In New Zealand, we have a won­der­ful har­bour but no man-made con­structs at all to get excit­ing and breath­less about, so we tend to be more eas­i­ly awed by this sort of thing.

The band were perched in a tiny spot at the front of this deck, and were enthu­si­as­ti­cal­ly fin­ish­ing their set with some­thing they said was from the ‘fab­u­lous Man­hat­tan Trans­fer’. Per­haps it was in anoth­er life.

The crowd, how­ev­er, were most­ly grim-faced – stony – and looked com­plete­ly dis­in­ter­est­ed in their sur­round­ings and the band.

At the front, a mid­dle-aged ock­er cou­ple with a teen son — who prob­a­bly was­n’t con­scious­ly try­ing to emu­late Kathy Burke’s Per­ry — were hav­ing a domes­tic tus­sle which had end­ed in a silent stand­off. It was obvi­ous that he — Per­ry’s dad — sim­ply did­n’t want to be there. A rea­son­able guess may be that he’d want­ed to go to Pat­pong and she’d insist­ed on the boat.

Or per­haps he came home late from Pat­pong the night before with lip­stick on his pri­vates and had no idea — he said — how it had arrived there.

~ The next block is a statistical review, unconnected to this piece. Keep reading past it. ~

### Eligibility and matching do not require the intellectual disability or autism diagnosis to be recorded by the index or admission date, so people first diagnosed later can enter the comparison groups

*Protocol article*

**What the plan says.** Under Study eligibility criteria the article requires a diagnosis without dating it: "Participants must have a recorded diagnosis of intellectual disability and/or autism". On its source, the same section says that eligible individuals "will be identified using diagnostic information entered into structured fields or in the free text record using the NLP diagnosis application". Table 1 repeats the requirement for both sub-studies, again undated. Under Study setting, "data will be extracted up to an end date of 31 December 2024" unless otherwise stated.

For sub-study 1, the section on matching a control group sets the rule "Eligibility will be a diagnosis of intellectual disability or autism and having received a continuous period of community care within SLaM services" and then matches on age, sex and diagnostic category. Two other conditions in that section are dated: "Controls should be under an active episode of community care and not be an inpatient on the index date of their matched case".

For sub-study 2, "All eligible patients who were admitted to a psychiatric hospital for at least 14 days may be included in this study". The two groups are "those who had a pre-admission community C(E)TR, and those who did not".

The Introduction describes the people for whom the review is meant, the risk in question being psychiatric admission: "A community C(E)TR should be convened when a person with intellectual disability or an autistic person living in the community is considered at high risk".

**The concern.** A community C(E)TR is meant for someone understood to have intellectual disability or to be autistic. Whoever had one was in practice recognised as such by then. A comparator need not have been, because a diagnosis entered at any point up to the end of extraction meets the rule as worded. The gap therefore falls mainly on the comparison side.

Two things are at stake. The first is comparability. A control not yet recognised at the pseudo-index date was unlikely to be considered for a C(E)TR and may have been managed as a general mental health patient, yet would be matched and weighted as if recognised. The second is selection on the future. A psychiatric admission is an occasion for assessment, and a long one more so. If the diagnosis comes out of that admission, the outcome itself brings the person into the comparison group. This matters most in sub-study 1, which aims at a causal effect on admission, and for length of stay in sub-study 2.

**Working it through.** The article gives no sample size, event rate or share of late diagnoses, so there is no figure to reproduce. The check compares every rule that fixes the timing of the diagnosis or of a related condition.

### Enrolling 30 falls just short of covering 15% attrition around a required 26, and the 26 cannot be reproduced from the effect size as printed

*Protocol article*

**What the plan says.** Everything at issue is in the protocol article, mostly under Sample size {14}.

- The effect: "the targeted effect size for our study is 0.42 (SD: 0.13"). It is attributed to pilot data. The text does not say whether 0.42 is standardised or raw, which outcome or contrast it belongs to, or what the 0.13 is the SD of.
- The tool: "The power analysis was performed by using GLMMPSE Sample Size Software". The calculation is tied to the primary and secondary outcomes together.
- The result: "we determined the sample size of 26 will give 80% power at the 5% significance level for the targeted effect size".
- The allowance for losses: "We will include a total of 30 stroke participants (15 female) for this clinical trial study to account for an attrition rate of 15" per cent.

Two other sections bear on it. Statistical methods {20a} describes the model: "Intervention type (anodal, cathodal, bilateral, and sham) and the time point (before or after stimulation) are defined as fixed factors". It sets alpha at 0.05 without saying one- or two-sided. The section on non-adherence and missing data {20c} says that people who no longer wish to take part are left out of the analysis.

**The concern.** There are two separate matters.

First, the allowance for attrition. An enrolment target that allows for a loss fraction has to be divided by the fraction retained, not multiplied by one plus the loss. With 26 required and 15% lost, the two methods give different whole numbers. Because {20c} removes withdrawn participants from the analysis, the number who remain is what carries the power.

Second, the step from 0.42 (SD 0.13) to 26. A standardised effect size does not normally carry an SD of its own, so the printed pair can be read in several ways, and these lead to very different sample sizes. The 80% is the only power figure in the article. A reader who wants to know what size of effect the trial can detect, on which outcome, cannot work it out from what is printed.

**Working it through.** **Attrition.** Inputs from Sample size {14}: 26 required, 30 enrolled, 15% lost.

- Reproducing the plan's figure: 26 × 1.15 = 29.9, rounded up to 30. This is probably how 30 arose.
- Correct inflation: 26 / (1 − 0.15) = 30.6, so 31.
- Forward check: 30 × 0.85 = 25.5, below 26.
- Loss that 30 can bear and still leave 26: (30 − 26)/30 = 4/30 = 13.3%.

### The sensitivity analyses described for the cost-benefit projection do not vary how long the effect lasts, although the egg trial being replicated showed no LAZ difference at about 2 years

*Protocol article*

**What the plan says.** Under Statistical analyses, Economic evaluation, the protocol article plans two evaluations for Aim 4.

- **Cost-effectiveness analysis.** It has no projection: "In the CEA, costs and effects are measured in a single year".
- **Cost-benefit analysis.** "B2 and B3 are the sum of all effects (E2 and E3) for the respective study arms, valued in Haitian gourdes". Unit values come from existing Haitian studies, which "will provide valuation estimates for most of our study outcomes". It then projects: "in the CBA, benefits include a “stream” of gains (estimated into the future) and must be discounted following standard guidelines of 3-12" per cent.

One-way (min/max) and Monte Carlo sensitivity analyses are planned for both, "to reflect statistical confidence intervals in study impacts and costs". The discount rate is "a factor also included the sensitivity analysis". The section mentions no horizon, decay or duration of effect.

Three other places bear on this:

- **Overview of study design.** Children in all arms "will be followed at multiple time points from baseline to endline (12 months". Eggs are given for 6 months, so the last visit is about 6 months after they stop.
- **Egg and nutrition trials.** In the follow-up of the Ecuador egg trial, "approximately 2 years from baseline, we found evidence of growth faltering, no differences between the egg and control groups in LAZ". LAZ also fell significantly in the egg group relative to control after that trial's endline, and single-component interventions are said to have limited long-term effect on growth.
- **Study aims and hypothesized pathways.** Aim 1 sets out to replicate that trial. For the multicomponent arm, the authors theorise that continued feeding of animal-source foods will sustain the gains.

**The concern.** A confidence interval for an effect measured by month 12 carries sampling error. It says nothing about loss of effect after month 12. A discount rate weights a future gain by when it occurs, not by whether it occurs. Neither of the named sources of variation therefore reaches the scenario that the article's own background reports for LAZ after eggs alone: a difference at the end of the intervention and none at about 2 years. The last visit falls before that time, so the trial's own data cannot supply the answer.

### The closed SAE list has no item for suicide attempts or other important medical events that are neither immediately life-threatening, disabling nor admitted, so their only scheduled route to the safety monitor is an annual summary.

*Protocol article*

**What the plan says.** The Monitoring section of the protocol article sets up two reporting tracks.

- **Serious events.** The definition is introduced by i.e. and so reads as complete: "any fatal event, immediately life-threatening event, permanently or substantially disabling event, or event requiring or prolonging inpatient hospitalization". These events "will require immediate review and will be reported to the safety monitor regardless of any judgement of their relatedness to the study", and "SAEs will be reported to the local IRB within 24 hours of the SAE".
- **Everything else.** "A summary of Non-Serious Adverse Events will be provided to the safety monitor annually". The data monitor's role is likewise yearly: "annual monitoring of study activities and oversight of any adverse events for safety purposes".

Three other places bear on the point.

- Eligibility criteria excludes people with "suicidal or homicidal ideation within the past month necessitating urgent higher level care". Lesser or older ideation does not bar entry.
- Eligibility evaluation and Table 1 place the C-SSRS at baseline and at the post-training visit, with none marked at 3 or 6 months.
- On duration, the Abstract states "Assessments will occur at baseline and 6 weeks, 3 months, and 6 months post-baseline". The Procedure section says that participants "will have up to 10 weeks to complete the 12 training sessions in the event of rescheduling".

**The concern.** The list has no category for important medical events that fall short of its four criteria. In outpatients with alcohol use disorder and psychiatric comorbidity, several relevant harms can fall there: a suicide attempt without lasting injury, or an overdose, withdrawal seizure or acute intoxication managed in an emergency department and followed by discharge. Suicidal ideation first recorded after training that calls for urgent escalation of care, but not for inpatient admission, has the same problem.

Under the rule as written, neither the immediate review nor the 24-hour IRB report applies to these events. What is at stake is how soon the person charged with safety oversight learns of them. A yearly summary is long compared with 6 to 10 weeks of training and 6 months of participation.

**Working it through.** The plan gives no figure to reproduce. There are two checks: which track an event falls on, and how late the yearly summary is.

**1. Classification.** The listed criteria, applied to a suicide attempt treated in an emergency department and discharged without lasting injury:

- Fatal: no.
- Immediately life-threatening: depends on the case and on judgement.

He tried to hug her. She pushed him away and he skulked off.

The PA fart­ed a cou­ple of times and then burst into life, and the orig­i­nal record­ing of the always appro­pri­ate red­neck love song Achy Breaky Heart arrived loud­ly. Per­ry and his mum rose and began line danc­ing in front of us.

Tam­worth’? Brigid mused.

More tem­ples passed as — obliv­i­ous — they shook their butts and rotat­ed in per­fect tan­dem. They’d done this before.

The band returned and announced:

It’s time to rock’n’roll’

… and banged instant­ly into All Shook Up. Nobody on the deck moved. The singer, who seemed to be on the last gig of a dis­ap­point­ing career, looked ner­vous­ly at the crowd and then back at the band. They’d lost the moment. Elvis might sat­is­fy the Ger­man tour groups but this lot were hav­ing none of it. Killing the musi­cal faux pas with­out sen­ti­ment, she announced hap­pi­ly that the next tune was: Achy Breaky Heart.

Per­ry and mum were back up in a heartbeat.

As it fin­ished the singer asked, ‘Who likes Lady Gaga?’

Per­ry and mum did­n’t but were quick­ly replaced by a hot-blood­ed young Latin cou­ple  — doing some well-prac­tised moves they’d picked up from some old Enrique Igle­sias video.